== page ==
5. #1835
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    Re: Health Bulletin

    Pluck 200 hair to grow 1,200 new ones!

    In a good news for men facing incessant hair loss, researchers have discovered that by plucking 200 hair strands in a specific pattern and density, they can induce up to 1,200 replacement hairs to grow!

    Scientists at the University of Southern California (USC) have demonstrated this on a mouse. "It is a good example of how basic research can lead to a work with potential translational value," said lead researcher Cheng-Ming Chuong.

    "The work leads to potential new targets for treating alopecia, a form of hair loss," he added.

    The study began a couple of years ago on the premise that hair follicle injury affects its adjacent environment, and that this environment in turn can influence hair regeneration.

    Based on this knowledge, the researchers reasoned that they might be able to use the environment to activate more follicles.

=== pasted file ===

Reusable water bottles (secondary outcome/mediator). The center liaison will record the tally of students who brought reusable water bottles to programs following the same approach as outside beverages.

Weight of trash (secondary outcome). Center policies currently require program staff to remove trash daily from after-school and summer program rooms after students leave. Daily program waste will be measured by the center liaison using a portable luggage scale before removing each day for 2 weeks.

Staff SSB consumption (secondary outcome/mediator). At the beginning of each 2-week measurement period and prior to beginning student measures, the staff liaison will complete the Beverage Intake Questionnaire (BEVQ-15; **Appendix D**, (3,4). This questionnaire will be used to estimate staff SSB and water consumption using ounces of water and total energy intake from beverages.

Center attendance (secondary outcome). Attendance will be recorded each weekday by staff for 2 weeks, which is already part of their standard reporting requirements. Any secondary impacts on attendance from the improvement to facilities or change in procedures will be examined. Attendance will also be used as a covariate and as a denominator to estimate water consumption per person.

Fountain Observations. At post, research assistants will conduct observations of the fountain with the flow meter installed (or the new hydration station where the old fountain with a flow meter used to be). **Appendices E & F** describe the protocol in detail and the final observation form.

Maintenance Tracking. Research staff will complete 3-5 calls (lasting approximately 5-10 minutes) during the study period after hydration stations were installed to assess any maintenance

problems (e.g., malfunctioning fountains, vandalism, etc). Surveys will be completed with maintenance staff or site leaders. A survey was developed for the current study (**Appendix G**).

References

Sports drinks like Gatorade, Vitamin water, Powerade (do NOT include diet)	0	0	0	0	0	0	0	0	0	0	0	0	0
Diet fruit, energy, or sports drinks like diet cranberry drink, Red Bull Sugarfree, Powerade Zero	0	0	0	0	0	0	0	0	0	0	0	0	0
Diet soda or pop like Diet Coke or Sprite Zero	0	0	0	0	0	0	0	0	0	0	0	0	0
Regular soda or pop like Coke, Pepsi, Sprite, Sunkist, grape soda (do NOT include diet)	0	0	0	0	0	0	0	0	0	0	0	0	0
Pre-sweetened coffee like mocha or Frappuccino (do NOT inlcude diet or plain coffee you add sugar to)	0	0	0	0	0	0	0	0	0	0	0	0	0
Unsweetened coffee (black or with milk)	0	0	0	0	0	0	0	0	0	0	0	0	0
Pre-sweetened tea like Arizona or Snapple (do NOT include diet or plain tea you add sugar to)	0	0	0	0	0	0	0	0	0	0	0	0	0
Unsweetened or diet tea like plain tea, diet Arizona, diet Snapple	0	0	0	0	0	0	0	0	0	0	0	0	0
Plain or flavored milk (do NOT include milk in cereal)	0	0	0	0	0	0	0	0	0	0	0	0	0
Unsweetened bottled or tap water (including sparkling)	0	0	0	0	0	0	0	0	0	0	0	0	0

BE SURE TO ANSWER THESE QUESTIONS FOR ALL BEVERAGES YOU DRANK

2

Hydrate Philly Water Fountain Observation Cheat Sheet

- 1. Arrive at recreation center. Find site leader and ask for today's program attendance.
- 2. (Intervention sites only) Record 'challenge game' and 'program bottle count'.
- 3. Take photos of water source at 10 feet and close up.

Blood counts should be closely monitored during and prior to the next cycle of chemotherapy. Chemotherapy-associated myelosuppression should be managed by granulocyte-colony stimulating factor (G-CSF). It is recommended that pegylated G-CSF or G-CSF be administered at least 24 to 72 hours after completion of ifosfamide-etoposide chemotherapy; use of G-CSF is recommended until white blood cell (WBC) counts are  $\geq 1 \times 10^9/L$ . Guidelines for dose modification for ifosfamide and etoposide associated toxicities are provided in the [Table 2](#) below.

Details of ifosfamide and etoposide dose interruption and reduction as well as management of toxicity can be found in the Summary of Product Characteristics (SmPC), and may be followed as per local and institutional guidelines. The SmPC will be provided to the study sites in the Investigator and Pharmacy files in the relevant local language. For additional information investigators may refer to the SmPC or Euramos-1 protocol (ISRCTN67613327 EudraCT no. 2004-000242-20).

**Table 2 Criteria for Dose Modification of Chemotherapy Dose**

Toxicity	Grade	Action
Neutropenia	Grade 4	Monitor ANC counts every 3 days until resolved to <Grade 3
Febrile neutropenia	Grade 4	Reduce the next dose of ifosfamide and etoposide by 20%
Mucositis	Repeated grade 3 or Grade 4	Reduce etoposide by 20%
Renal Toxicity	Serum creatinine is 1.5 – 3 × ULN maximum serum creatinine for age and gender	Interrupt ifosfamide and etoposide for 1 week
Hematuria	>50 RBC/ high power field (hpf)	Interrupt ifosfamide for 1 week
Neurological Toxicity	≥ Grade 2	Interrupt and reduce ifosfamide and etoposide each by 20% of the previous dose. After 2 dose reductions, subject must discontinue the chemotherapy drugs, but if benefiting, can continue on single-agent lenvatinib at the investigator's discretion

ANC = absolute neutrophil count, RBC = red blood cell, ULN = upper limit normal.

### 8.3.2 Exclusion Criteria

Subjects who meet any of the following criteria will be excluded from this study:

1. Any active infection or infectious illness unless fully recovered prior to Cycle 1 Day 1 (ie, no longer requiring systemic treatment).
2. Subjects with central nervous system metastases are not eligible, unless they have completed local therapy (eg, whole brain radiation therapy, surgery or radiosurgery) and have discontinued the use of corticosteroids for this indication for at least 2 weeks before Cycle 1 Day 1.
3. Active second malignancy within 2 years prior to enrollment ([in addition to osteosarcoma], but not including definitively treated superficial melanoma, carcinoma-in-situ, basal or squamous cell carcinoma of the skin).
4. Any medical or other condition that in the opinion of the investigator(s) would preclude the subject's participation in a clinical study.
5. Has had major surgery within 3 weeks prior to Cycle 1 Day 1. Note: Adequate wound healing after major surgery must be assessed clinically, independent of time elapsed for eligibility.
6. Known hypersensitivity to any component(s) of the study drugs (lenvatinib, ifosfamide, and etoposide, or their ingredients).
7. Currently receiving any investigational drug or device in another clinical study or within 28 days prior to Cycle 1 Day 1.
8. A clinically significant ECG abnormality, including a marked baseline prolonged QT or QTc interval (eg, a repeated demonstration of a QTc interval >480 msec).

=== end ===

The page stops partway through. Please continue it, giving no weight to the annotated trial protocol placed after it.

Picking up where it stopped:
To test this concept, they plucked 200 hair follicles, one by one, in different configurations on the back of a mouse.

    When plucking the hair in a low-density pattern from an area exceeding 6 mm in diameter, no hair regenerated.

    However, higher-density plucking from circular areas with diameters between 3-5 mm triggered the regeneration of between 450 and 1,300 hair strands, including ones outside of the plucked region.

    The team showed that this regenerative process relies on the principle of "quorum sensing", which defines how a system responds to stimuli that affect some, but not all members.

    In this case, quorum sensing underlies how the hair follicle system responds to the plucking of some, but not all hair.

    Through molecular analyses, the team showed that these plucked follicles signal distress by releasing inflammatory proteins, which recruit immune cells to rush to the site of the injury.